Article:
I recently wrote about some of the business lessons my father taught me.  One of the other simple, yet profound, was about the power of compound interest.  You’ve probably considered what happens to a dollar invested, at even a low rate of interest, over a long time.  It eventually skyrockets in value, right?

I’ve been thinking about this phenomenon differently the last few years since meeting serial entrepreneur and author Peter Diamandis who wrote “Abundance: The Future is Better than you Think.”  Peter talks about the growth of technology and business by saying that, “growth is deceptive until it’s disruptive.”  That’s another way of looking at small beginnings that eventually, through compounding, become exponential.

This happens in organizations of all sizes, the results are just more dramatic with an entity like Amazon than they are in a relatively smaller, local, business like many of us operate.  However, even though the numbers may be smaller than the relatively few giants, the results for owners, team members and customers can be no less profound.

For example, my company, OAA, has been growing between 10 and 20 percent, annually, for the last five years.  At first, this growth was encouraging to us, but the numbers were small.  We are now at a point in the growth curve where we have “hockey-sticked.“ Compounding of results has meant that the number of agencies we serve, our premium volume and other measures of size have begun to increase in absolute numbers more rapidly year by year.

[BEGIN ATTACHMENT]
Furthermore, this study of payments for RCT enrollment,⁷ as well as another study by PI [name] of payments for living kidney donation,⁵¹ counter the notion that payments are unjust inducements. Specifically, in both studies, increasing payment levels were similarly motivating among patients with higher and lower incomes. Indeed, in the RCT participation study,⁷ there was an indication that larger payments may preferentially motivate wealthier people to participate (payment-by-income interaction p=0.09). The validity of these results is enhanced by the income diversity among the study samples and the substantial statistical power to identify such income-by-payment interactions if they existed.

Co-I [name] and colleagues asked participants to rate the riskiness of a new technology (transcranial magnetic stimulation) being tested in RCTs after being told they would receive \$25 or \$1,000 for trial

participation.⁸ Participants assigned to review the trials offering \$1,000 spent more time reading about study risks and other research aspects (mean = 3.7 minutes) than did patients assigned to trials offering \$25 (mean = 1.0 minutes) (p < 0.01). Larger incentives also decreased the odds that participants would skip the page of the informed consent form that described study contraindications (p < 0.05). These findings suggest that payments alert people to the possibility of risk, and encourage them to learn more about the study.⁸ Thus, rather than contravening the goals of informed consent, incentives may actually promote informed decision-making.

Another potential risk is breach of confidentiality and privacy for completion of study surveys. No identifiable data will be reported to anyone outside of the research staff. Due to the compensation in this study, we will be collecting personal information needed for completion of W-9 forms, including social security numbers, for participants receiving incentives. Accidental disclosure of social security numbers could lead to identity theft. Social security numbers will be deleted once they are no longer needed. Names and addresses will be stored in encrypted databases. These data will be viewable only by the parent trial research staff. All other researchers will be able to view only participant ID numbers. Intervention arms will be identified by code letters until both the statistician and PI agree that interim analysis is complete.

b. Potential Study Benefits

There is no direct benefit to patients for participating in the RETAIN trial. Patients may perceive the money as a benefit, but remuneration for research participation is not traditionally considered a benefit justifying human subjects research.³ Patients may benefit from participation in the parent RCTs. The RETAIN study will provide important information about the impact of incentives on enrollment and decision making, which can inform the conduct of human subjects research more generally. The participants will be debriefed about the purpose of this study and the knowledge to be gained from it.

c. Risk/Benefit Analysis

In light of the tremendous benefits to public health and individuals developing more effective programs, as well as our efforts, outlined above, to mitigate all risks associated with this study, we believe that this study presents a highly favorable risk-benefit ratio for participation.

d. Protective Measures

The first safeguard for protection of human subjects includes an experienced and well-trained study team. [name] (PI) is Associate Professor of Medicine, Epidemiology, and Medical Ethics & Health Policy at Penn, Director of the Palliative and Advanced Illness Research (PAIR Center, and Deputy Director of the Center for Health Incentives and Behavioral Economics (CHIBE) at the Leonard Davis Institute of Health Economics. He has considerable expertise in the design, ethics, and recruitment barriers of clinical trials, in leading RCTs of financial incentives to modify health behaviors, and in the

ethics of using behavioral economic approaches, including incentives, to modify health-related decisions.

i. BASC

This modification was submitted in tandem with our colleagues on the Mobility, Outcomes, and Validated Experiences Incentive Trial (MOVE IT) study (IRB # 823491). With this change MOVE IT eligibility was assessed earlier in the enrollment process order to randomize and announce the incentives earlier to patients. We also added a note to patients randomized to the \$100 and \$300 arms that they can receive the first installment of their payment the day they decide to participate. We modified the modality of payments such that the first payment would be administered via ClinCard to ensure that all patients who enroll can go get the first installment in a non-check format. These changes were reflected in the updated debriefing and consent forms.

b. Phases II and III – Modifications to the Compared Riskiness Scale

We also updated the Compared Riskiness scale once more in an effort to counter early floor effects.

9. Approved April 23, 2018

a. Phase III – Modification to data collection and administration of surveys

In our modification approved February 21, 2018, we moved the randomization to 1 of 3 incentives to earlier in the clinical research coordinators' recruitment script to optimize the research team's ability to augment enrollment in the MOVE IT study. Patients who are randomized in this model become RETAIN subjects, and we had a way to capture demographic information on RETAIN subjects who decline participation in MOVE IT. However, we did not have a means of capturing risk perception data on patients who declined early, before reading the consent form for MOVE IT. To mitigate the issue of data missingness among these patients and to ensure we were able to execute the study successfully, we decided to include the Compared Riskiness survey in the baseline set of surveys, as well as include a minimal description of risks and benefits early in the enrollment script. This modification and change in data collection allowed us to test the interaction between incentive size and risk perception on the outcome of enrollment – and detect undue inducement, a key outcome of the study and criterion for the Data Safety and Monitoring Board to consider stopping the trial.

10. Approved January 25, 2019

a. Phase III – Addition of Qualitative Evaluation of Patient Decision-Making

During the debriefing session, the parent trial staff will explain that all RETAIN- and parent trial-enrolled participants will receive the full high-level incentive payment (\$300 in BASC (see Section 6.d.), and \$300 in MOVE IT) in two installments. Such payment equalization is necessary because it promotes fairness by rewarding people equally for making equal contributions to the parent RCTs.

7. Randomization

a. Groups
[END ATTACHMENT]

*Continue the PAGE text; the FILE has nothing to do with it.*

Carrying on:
This happens to many small businesses at some point in their development.  The question is how to sustain it?

Most business people kill their growth just about the time it takes off.  How else can you explain rapidly growing companies that suddenly plateau?

I think the reason that this occurs is excess profit taking.  By this I mean that, all of sudden, there is more money than costs for the first time, or that excess cash flow suddenly increases.  Owners and investors are sorely tempted to use it to make up for the personal sacrifices they’ve made during the development period.  The result is the end of rapid growth and the “hockey stick” looks more like a flag.  The apex is reached and now the game is holding on instead of growing.

The exciting thing about the “hockey stick” phase is that formerly unbelievable opportunity comes within reach.  But the entrepreneur must be willing to continue to take risk and reinvest cash flow.  It will not happen otherwise.  Dad taught me that, “if you can avoid increasing your lifestyle as you create more income, the power of compound interest will take you to amazing places.”

We’re committed to growth, and the never-ending reinvestment that requires.  What about you?

1 reply
  1. Von Nix
    Von Nix says:

    Tony, I think you make an excellent point. In our industry I think we see this often with start up agencies. The new agent often feels he has “stepped out in faith” to start the business and works hard to make it work. Once the money starts flowing in, he/she feels less pressure and believes that they “deserve” to be rewarded by increasing their personal standard of living. There is nothing wrong with this but, to your point, early investments will pay larger dividends down the road.

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